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Digital technology in psychosis – it’s no delusion

The application of digital interventions is starting to emerge as part of a rapidly expanding cache of mobile technology tools for assessment, intervention and self-help in mental health.1 Several recent articles, including a report from the International Consortium on Hallucinations Research (ICHR), have identified some key areas, where digital tools may benefit those experiencing the debilitating symptoms of psychosis, particulalrly hallucinations.

Monitoring and managing intermittent hallucinations

Smartphones could bridge the gap between the ‘silent’ consultation room and ‘noisy’ reality. Therapies based on ecological momentary assessment (EMA) research are of particular interest.

Smartphones may bridge the gap between ‘silent’ consultation room and ‘noisy’ reality

EMA involves smartphone prompts being sent to patients several times throughout the day to provide current information on their status, thereby capturing data both prospectively and longitudinally.

EMA could also support self-management strategies, otherwise called ecological momentary interventions (EMI). Indeed, use of a combination of both ecological approaches – assessment and intervention (EMA/I) – has been shown to be feasible and acceptable to those experiencing hallucinations.

Combining both ecological approaches – assessment and intervention – is feasible and acceptable to those experiencing hallucinations

A pilot randomized controlled trial (RCT) of 34 subjects with persistent and distressing auditory hallucinations compared EMA/I delivered by smartphone plus treatment-as-usual (TAU) with TAU only.2 EMA/I plus TAU improved coping, reducing the severity and some of the negative impact of the voices compared to TAU only.

Blending this EMA/I approach with four face-to-face therapy sessions also improved coping in those experiencing persistent auditory hallucinations.3 The 12 participants felt that EMA/I helped capturing their experiences and communicating them more accurately with therapists. Furthermore, the relationship between therapist and client was enhanced.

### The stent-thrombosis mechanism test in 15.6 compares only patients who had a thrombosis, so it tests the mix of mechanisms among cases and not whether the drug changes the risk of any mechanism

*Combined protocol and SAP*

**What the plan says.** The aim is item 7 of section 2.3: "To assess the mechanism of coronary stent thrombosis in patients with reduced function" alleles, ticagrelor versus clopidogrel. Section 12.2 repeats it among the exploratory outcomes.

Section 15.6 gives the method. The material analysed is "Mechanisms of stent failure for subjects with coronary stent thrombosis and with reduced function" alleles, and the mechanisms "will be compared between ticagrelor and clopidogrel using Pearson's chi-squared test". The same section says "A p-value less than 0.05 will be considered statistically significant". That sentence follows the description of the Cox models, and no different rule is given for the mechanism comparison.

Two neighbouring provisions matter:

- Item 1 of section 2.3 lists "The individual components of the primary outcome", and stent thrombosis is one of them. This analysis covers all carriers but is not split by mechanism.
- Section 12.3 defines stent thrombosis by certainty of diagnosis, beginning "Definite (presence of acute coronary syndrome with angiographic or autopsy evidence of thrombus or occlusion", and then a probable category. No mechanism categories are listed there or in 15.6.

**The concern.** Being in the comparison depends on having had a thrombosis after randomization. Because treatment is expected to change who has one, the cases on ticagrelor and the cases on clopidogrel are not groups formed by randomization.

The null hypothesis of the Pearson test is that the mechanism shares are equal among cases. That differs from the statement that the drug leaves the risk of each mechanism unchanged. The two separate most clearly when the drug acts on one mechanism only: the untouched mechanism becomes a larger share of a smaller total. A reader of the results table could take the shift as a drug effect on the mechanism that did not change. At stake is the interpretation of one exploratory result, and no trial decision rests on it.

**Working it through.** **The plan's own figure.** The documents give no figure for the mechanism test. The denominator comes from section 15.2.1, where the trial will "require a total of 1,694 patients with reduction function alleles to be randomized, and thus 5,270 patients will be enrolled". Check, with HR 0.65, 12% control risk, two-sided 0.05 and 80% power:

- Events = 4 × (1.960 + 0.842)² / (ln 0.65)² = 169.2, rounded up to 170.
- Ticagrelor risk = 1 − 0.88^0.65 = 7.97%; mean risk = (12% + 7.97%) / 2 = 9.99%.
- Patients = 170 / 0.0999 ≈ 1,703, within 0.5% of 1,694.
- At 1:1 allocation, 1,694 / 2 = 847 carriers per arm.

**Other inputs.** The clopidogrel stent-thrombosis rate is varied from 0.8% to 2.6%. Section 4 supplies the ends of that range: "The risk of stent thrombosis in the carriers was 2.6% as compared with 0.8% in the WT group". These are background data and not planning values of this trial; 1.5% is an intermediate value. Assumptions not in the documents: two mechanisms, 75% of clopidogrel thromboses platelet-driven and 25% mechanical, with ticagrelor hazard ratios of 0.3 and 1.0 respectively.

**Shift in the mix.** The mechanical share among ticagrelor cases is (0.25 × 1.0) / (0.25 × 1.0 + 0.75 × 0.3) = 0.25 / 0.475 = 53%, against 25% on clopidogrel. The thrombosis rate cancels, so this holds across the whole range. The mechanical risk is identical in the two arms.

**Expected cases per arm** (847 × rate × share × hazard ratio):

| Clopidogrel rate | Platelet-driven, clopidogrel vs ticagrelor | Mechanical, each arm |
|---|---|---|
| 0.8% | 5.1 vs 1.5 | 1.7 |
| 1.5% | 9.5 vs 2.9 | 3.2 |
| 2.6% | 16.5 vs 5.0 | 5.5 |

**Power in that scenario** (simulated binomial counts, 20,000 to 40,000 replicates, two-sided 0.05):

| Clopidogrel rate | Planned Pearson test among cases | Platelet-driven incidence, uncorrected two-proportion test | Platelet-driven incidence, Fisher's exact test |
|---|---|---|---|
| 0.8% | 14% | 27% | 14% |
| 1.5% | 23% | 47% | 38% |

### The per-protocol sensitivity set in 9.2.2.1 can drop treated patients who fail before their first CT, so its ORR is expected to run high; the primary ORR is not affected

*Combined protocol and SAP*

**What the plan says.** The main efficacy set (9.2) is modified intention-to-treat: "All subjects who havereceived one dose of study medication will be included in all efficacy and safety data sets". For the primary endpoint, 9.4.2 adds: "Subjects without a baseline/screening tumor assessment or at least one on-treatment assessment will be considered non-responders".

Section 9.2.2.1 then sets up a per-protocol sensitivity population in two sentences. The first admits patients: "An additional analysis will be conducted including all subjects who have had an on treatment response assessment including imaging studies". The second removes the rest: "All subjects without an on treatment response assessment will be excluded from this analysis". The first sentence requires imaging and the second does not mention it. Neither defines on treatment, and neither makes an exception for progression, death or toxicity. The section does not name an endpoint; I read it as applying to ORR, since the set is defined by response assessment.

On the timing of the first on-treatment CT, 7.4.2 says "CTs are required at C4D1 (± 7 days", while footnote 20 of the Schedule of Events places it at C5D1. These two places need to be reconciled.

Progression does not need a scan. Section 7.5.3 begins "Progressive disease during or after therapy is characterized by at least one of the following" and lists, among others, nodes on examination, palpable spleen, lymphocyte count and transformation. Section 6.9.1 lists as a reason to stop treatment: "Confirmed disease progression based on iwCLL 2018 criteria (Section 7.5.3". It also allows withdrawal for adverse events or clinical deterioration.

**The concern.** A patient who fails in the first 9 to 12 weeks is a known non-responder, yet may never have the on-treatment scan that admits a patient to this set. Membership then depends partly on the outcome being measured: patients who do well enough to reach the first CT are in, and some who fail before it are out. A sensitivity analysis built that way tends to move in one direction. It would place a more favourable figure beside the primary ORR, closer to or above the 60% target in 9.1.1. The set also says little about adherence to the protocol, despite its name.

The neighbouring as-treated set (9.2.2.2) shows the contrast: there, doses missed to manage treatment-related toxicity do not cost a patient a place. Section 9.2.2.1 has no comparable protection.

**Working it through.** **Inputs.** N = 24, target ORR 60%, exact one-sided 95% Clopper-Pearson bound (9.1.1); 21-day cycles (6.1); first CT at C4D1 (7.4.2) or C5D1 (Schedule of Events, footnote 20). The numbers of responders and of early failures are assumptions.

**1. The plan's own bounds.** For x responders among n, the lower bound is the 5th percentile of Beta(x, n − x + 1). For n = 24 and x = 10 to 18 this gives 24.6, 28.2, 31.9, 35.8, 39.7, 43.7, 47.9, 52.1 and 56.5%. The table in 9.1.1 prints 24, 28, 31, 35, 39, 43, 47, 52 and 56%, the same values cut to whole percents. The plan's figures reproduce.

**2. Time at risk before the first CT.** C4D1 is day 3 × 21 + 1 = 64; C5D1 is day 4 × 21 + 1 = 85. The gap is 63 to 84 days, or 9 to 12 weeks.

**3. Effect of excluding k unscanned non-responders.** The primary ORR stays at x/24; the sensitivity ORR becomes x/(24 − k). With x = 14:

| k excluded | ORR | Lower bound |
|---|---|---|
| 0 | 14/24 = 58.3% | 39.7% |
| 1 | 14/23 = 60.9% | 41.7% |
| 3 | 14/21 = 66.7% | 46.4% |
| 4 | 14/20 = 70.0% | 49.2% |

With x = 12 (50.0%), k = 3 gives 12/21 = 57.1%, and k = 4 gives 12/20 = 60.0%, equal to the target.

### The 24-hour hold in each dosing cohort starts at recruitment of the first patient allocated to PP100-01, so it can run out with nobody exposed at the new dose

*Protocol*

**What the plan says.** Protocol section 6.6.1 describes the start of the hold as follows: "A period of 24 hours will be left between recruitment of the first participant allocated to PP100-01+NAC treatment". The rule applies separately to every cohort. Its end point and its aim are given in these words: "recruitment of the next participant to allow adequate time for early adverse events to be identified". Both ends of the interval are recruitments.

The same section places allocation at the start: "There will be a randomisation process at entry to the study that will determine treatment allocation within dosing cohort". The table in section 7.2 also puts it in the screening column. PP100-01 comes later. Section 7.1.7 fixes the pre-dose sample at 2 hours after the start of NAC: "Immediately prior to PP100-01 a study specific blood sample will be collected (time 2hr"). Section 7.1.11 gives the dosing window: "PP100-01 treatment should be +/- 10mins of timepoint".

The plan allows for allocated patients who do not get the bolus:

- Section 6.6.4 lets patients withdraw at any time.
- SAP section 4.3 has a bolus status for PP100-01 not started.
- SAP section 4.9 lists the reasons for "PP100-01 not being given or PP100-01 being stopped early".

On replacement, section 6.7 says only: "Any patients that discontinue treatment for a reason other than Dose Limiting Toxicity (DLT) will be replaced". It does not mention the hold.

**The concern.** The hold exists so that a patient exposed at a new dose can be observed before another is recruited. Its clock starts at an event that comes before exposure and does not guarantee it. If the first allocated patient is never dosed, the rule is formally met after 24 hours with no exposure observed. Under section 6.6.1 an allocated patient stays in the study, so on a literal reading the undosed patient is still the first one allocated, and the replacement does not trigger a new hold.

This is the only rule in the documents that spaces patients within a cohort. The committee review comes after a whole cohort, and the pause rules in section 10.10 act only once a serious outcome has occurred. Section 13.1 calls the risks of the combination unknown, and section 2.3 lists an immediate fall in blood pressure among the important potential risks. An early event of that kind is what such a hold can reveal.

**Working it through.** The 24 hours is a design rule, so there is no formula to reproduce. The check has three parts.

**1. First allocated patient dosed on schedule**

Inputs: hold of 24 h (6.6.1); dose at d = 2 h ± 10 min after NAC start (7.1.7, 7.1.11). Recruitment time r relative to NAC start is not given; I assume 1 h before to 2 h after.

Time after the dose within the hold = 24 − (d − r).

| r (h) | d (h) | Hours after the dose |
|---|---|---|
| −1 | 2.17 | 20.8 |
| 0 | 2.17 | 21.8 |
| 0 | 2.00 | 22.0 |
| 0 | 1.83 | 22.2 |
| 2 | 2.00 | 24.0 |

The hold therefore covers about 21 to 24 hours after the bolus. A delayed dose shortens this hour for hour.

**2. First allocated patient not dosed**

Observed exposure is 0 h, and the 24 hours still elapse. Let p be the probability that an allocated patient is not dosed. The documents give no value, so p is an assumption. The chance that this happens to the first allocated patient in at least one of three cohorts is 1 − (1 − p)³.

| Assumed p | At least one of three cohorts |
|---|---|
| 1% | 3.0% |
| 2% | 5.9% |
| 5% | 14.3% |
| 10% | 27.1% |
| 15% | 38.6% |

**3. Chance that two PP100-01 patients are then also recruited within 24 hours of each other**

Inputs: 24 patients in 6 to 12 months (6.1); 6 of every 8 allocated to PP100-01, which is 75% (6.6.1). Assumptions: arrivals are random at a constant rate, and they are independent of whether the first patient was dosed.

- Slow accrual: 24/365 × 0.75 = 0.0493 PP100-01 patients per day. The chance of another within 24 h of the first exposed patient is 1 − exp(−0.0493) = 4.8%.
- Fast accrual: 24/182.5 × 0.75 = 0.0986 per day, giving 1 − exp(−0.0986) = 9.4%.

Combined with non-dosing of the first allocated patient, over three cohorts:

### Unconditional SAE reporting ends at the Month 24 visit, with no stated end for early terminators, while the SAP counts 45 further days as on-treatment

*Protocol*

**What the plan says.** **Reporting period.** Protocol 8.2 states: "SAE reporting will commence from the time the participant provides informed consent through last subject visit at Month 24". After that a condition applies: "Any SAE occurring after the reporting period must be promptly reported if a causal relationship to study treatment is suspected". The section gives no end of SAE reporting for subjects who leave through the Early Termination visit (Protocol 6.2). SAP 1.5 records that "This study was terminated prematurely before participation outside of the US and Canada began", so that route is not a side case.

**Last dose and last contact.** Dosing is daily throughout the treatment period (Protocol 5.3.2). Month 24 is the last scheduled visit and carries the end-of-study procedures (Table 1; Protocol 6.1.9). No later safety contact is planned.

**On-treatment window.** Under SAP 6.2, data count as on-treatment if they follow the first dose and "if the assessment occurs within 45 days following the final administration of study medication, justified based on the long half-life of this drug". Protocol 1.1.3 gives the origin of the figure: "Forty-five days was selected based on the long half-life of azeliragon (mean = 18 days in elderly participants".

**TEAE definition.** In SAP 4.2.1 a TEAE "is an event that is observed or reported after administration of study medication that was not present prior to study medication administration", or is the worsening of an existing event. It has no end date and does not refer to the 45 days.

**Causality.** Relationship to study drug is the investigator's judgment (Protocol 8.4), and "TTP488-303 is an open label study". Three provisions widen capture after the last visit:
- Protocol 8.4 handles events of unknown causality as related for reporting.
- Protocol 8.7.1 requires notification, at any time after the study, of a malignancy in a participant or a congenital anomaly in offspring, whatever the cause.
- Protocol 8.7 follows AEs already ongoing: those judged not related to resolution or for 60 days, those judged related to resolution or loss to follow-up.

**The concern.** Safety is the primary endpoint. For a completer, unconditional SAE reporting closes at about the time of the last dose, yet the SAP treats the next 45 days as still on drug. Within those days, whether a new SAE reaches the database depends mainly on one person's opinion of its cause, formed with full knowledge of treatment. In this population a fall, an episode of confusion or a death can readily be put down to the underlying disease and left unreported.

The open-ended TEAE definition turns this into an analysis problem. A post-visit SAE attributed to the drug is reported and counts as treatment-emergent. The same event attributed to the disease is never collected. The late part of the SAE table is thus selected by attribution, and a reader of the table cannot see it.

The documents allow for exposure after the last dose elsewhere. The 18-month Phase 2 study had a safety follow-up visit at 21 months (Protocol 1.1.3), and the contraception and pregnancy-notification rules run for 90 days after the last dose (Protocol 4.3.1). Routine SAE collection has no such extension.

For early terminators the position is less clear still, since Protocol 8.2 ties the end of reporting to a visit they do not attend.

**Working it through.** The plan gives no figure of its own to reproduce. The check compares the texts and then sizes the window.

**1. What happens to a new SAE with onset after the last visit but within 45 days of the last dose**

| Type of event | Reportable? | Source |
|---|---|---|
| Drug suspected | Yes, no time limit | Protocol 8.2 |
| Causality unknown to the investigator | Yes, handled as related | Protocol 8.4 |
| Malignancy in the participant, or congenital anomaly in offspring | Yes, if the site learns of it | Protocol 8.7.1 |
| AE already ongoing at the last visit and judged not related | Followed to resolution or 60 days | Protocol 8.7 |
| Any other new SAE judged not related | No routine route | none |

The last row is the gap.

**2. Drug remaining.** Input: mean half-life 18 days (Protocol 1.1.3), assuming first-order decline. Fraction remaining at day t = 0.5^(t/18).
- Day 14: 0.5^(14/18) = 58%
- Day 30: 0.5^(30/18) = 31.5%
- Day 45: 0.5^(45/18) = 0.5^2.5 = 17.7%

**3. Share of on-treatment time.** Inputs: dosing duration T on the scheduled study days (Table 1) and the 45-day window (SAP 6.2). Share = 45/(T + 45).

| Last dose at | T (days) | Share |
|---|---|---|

Auditory hallucinations - targeting verbal aspects

Auditory hallucinations are thought to include cognitive processes involved with inner speech. Inner speech can be targeted using a smartphone audio player to present either coping or mindfulness exercises.4

Alternatively, an app, TEMSTEM, uses language games that interact with the language production areas in the brain to suppress auditory hallucinations; these games can also help promote self-esteem.5

Language games may suppress auditory hallucinations and help promote self-esteem

EMA/I also have the potential to influence inner speech offering a further approach to capturing auditory hallucinations.6

 

Therapeutic applications including virtual and augmented reality

Increasingly well-known that the creation of distracting auditory stimuli can both aid in the reduction or cessation of auditory hallucinations and can help to promote coping strategies. Dealing with visual hallucinations is less simple.

Developments in virtual reality and use of avatars suggest that recreating the visual hallucinatory experience could be therapeutically useful as it assists communication between therapist and client.

 

Feasibility and usefulness of ACT-DL

Acceptance and Commitment Therapy in Daily Life (ACT-DL) is an ACT (a type of cognitive behavioral therapy) augmented with a daily life application and is, therefore, an EMI. Subjects receive this ecological blended therapy via an app, which prompts relay of symptoms or encourages exercise throughout the day.

Its feasibility and usefulness has been reported in an RCT of 55 emerging adults with subthreshold depressive and/or psychotic complaints, 27 of whom received ACT-DL and 28 an active control.7

While still early days, it is clear that mobile interventions are set to play a big part in the management and treatment of those experiencing psychosis

The INTERACT study will be the first RCT to comparing the efficacy of ACT-DL and TAU in those at ultra-high risk of or with first episode psychosis.8

While still early days, it is clear that mobile interventions are set to play a big part in the management and treatment of those experiencing psychosis.

Our correspondent’s highlights from the symposium are meant as a fair representation of the scientific content presented. The views and opinions expressed on this page do not necessarily reflect those of Lundbeck.

References
  1. Thomas N, et al. Schizophr Bull 2019;45:Suppl 1 S32-42
  2. Bell IH, et al. Schizophr Res 2019; Dec 4:S0920-9964(19)30452-9. doi: 10.1016/j.schres.2019.10.026
  3. Moore E, et al. Internet Interv 2019;19:e100299
  4. Thomas N, et al. Schizophr Bull 2019;45:Suppl 1 S32-42
  5. Jongeneel A, et al. BMJ Open 2018;8:e020537
  6. Alderson-Day B. Front Psychol 2015;5:517
  7. Van Aubel E, et al. Behav Res Ther 2020;128:e103592
  8. Reininghaus V, et al. Trials 2019;20:769-80
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